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News for Norther Colorado and the world

Sunday, August 28, 2016

Posts Tagged ‘stars’

Sky Tonight—April 23, Two stars lead to

Sky Tonight—April 23, Two stars lead to constellation Hercules

Courtesy of EarthSky A Clear Voice for Science Visit EarthSky at www.EarthSky.org The constellation Hercules the Kneeling Giant can be seen ascending in the east-northeast on these spring evenings. Our chart today shows the sky for late night, when all of these objects are well up in the northeastern to eastern sky. The stars Arcturus and Vega can help you identify Hercules, whose most noticeable pattern is a squarish figure in the center of the constellation. This sky pattern, or ... Full Story

Sky Tonight-Feb 26, Epsilon Aurigae, the

Sky Tonight-Feb 26, Epsilon Aurigae, the Charioteer’s distant and mysterious star

Courtesy of EarthSky A Clear Voice for Science Visit EarthSky at www.EarthSky.org At early evening, look up high for the brilliant star Capella, the brightest in the constellation Auriga the Charioteer. Close to Capella, note the prominent triangle of starlets called The Kids. Lighting up the apex of this triangle is the star Epsilon Aurigae (Almaaz), one of the most mysterious stars in all the heavens. More on Capella: Golden Goat Star Although Capella looks much brighter than Epsilon, that ... Full Story

Sky Tonight—Feb 25, Scorpius the Scorpion’s

Sky Tonight—Feb 25, Scorpius the Scorpion’s stinger stars an early harbinger of spring

Courtesy of EarthSky A Clear Voice for Science Visit EarthSky at www.EarthSky.org Will you see the constellation Scorpius the Scorpion’s stinger stars below the waning crescent moon in the cold dawn tomorrow? You will need a clear, unobstructed view to the south to southeast to spot the stinger stars – Shaula and Lesath – flickering by the horizon. If you cannot spot these stars tomorrow, try again in later winter. The stars at the end of the Scorpion’s tail are also known as ... Full Story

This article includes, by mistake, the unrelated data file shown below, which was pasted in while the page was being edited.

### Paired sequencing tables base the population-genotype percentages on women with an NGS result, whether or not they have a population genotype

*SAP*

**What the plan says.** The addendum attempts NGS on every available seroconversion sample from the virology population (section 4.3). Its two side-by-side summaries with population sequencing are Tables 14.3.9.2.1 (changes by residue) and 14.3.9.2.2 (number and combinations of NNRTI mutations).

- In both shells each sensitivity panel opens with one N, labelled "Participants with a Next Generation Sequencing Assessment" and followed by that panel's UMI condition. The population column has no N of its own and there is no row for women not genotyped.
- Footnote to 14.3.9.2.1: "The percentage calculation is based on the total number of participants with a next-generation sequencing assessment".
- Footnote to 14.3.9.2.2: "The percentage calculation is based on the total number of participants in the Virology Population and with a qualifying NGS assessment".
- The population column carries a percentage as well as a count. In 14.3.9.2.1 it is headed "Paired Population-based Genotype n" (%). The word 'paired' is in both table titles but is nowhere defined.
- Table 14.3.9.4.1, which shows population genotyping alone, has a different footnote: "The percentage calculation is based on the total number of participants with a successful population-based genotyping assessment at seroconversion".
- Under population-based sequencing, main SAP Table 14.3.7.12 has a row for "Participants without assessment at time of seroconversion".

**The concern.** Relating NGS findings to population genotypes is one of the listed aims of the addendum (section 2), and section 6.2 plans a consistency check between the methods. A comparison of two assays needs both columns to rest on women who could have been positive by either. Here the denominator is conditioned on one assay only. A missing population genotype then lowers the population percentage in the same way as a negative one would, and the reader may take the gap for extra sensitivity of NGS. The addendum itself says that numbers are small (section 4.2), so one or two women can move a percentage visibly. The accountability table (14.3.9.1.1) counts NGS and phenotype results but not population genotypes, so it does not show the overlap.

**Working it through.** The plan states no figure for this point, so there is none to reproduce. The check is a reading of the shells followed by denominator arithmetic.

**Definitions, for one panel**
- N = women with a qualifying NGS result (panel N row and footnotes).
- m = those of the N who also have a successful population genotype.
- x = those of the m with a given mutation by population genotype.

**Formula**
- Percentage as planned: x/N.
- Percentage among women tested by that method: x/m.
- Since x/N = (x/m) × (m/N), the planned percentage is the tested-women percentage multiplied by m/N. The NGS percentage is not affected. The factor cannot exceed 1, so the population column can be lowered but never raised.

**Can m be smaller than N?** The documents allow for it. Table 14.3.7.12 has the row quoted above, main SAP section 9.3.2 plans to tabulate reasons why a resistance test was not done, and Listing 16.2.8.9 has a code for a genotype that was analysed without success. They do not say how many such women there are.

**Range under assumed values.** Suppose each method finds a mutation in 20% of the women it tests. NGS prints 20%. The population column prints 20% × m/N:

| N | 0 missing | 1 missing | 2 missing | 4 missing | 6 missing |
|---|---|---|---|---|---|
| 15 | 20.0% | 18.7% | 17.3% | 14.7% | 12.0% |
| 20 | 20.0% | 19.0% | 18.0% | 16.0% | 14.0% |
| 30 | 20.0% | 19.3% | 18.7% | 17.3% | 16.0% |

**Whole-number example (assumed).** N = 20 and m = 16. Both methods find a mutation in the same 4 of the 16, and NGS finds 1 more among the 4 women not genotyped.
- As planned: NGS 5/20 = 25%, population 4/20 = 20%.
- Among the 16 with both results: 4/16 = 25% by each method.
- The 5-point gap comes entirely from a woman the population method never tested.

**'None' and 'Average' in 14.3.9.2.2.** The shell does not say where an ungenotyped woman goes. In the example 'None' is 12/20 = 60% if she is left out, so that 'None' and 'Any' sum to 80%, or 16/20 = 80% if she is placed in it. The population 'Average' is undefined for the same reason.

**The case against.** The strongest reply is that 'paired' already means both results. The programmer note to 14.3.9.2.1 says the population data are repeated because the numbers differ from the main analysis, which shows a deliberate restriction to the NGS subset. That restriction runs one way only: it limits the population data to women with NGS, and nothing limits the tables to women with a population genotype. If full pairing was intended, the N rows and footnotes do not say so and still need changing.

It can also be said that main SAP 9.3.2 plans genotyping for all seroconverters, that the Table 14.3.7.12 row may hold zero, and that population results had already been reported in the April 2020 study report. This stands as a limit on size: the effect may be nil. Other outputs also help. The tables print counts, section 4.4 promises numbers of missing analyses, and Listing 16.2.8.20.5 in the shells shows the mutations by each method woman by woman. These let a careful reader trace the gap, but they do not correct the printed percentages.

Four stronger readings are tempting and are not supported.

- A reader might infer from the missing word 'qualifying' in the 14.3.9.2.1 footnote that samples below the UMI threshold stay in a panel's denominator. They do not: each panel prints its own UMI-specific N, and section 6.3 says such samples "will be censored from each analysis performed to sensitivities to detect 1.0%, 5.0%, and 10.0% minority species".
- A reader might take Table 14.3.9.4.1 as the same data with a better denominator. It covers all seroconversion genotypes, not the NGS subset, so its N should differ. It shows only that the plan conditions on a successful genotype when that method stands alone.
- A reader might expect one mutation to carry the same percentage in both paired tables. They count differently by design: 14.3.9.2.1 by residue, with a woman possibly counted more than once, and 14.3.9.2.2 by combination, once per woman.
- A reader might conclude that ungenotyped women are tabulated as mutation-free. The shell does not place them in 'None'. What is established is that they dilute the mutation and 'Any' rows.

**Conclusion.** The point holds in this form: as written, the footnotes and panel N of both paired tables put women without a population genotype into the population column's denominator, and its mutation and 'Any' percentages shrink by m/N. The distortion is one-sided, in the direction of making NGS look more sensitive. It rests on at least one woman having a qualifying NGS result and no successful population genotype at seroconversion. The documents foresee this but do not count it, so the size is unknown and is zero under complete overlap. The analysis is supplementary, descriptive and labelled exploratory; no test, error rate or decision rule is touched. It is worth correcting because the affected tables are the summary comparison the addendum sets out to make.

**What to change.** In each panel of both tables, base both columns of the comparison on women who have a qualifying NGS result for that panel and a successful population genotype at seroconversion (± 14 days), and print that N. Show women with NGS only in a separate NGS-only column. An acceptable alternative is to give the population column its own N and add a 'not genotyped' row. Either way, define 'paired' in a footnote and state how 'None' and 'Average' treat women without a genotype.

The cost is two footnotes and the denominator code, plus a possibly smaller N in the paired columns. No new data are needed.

Sky Tonight—Feb 24, Moon by Scorpion’s Heart

Sky Tonight—Feb 24, Moon by Scorpion’s Heart before dawn

Courtesy of EarthSky A Clear Voice for Science Visit EarthSky at www.EarthSky.org Friday morning – an hour or two before sunrise – the moon will shine quite close to the heart star of the constellation Scorpius. Find the rather fat waning crescent moon in the south to southeastern sky. Then look for the nearby reddish star. If you can’t see the sanguine color of the Scorpion’s heart with the eye, try binoculars. That is Antares, the brightest star in Scorpius. This ruddy gem ... Full Story

Sky Tonight—Feb 23, Moon by Scorpion’s Crown

Sky Tonight—Feb 23, Moon by Scorpion’s Crown before tomorrow’s dawn

Courtesy of EarthSky A Clear Voice for Science Visit EarthSky at www.EarthSky.org Before dawn tomorrow – on Thursday, February 24 – the moon will be near the upper part of the constellation Scorpius. These three stars are sometimes called the Crown of the Scorpion. Scorpius – which now rises in the south-southeastern sky an hour or two after midnight – is the constellation of the Scorpion. Individually, the Crown stars are Graffias, Dschubba, and Pi Scorpii. It is rare when star ... Full Story

Sky Tonight—Feb 22, Stars in the daytime

Sky Tonight—Feb 22, Stars in the daytime

Courtesy of EarthSky A Clear Voice for Science Visit EarthSky at www.EarthSky.org People often ask if stars are up there, beyond our blue sky, during the day. The answer is surely yes, because Earth is a planet in space, surrounded on all sides by stars. Here is a view looking southeast at morning in late February or early March. Of course you really cannot see the stars, but they are there. Cool image of daytime moon from December 18, 2010 The constellation behind the sun around now is ... Full Story

EarthSky Tonight—September 6, Star-hop to Sirius

EarthSky Tonight—September 6, Star-hop to Sirius from Orion’s Belt

Courtesy of EarthSky A Clear Voice for Science www.EarthSky.org Sure, we have said it before, but we will say it again, because it is one of the neatest tricks in all the heavens. That is … Orion’s Belt points to Sirius. Sirius is the brightest star in the sky. It is up before dawn now, but will be shifting into the evening sky as the months pass. You can find Orion. Trust me. If you go outside and look southward before dawn now, you will notice Orion’s Belt, which consists of a short, ... Full Story

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